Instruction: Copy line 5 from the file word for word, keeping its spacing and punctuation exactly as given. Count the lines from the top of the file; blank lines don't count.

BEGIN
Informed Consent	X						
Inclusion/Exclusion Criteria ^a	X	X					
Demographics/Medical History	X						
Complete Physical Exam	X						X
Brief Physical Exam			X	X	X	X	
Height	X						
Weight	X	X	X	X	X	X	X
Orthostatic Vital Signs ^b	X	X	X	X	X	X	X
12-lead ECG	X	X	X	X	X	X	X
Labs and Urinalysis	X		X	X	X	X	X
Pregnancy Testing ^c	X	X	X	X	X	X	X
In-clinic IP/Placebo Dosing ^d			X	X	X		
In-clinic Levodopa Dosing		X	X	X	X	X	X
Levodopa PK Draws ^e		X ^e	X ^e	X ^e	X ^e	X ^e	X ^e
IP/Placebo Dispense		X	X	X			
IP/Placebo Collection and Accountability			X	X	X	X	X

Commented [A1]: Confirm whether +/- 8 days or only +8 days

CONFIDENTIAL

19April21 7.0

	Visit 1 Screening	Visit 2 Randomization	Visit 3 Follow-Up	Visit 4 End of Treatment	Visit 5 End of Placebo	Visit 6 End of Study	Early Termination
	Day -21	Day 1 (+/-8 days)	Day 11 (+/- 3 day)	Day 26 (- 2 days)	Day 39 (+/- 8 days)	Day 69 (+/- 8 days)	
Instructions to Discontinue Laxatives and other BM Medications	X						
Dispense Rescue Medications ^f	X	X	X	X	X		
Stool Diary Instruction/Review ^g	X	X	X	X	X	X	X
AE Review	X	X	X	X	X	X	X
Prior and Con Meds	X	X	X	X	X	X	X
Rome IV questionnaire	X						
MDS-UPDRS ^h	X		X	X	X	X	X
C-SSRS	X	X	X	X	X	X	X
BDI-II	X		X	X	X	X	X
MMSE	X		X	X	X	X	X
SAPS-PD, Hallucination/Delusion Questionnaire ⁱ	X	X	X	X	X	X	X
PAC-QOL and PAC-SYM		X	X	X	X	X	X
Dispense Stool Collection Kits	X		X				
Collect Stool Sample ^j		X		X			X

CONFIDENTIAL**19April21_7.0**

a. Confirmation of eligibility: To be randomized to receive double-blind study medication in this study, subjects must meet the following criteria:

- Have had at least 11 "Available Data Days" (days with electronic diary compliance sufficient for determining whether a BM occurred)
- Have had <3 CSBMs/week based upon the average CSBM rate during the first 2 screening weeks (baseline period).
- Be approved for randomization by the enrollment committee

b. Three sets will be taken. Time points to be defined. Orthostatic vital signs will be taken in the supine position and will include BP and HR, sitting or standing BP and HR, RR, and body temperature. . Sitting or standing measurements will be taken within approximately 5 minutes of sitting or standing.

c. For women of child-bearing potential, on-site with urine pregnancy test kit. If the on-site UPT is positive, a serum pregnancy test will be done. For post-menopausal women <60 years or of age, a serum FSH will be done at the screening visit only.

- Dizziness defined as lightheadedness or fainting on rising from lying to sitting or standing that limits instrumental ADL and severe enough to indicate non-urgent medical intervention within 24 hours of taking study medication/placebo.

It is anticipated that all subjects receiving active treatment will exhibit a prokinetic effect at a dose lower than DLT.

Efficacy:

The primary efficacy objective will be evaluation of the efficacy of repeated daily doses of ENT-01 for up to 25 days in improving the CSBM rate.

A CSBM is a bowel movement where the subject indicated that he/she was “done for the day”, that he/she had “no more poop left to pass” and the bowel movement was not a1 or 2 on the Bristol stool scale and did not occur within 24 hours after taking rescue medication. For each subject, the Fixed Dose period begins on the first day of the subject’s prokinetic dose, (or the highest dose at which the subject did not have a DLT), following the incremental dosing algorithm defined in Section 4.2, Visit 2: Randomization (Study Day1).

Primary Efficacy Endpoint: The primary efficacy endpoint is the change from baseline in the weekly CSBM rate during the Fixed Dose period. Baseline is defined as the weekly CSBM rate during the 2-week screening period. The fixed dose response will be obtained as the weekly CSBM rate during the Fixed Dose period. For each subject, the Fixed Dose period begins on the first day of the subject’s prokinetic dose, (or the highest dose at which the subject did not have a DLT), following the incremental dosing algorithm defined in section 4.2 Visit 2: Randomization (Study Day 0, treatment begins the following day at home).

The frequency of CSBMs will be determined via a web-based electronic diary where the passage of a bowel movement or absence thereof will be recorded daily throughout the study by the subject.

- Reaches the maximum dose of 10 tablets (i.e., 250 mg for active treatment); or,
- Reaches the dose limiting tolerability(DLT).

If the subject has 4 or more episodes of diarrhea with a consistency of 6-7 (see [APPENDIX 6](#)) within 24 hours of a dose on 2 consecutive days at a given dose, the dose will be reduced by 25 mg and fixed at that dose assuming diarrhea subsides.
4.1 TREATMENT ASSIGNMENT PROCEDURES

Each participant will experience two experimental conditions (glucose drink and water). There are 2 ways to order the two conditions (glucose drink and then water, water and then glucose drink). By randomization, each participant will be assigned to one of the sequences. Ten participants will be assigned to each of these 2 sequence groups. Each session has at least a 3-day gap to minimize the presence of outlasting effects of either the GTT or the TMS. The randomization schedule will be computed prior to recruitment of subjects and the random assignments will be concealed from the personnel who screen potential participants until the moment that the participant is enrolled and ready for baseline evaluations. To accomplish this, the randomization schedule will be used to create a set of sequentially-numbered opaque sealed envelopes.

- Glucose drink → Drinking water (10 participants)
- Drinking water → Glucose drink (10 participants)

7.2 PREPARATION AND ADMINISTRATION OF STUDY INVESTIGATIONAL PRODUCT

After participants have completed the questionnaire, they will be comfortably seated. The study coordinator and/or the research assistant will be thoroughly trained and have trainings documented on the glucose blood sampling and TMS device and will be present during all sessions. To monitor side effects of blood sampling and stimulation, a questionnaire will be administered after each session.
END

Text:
Brief Physical Exam			X	X	X	X	